I thought the definition of “Soft Drinks” would run something like this: “Anything But Booze.” And the American Beverage Association seems to agree:

Soft drinks are distinguished from “hard drinks” or alcohol beverages, such as distilled spirits, beer, or wine. Soft drinks do not contain alcohol. Consumers can choose from a wide variety of beverages including regular carbonated beverages, diet and caffeine-free beverages, bottled water, juices, juice drinks, sport drinks, and ready-to-drink teas. [http://www.ameribev.org/faqs/index.aspx#soft]

Wikipedia tells us:

The term soft drink commonly refers to almost any cold drink that does not contain alcohol. Beverages like colas, sparkling water, lemonade, and fruit punch are among the most common types of soft drinks, while hot chocolate, tea, coffee, milk, tap water, and milkshakes do not fall into this classification. [http://en.wikipedia.org/wiki/Soft_drinks]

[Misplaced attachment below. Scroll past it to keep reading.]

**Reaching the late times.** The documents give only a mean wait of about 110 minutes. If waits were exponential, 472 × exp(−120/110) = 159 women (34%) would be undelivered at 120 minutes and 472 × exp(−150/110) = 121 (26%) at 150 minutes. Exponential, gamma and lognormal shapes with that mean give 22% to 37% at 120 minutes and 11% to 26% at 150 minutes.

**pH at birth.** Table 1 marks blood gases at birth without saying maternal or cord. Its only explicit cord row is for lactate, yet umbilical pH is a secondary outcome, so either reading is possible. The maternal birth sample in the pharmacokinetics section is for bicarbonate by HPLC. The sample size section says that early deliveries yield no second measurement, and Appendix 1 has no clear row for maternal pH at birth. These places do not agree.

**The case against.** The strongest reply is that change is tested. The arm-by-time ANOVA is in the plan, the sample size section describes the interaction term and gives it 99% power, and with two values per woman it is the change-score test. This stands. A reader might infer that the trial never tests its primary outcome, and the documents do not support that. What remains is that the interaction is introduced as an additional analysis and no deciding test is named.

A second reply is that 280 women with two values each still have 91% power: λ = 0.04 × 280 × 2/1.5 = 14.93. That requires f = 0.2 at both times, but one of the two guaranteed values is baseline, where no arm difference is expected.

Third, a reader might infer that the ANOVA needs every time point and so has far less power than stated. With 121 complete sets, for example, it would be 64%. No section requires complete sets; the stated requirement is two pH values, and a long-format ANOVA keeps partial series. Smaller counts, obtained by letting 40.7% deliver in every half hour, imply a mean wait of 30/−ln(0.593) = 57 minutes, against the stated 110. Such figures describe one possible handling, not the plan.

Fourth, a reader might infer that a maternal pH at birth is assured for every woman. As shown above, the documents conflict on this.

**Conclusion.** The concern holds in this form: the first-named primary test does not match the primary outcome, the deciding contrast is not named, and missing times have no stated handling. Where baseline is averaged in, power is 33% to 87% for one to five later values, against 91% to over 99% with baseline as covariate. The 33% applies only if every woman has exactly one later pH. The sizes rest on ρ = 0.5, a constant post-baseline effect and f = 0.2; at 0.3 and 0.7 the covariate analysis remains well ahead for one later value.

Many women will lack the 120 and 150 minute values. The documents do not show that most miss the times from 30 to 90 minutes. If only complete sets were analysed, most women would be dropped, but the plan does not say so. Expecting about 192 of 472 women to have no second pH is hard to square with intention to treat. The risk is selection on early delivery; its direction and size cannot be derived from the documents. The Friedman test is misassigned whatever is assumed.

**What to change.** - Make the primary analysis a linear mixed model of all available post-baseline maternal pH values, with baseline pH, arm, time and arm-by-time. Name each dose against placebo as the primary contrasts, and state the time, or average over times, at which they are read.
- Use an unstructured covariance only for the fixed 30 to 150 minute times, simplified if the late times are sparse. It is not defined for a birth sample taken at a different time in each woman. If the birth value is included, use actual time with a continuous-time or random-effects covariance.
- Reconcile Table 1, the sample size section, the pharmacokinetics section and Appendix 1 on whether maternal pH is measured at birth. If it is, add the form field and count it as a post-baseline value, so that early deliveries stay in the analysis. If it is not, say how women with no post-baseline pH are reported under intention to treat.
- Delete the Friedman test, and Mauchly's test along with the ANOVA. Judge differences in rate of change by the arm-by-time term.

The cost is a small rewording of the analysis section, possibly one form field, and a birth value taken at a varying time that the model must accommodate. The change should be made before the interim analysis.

And if you don’t trust anything with the word “Wiki” in it, how about the Feds? The NAICS (North American Industry Classification System) defines Industry #31211 Soft Drink Manufacturing as follows:

This U.S. industry comprises establishments primarily engaged in manufacturing soft drinks and artificially carbonated waters.

Their categories include Carbonated Soda, Carbonated Waters, Fruit and Vegetable drinks, Iced Coffee, Fruit Drinks, (except juice), Flavored water, Iced tea and Soda (Pop). [http://www.naics.com/censusfiles/ND312111.HTM].

Am I right, Sir? (from Alfred Hitchcock’s The 39 Steps)

Oh, yeah, the typos: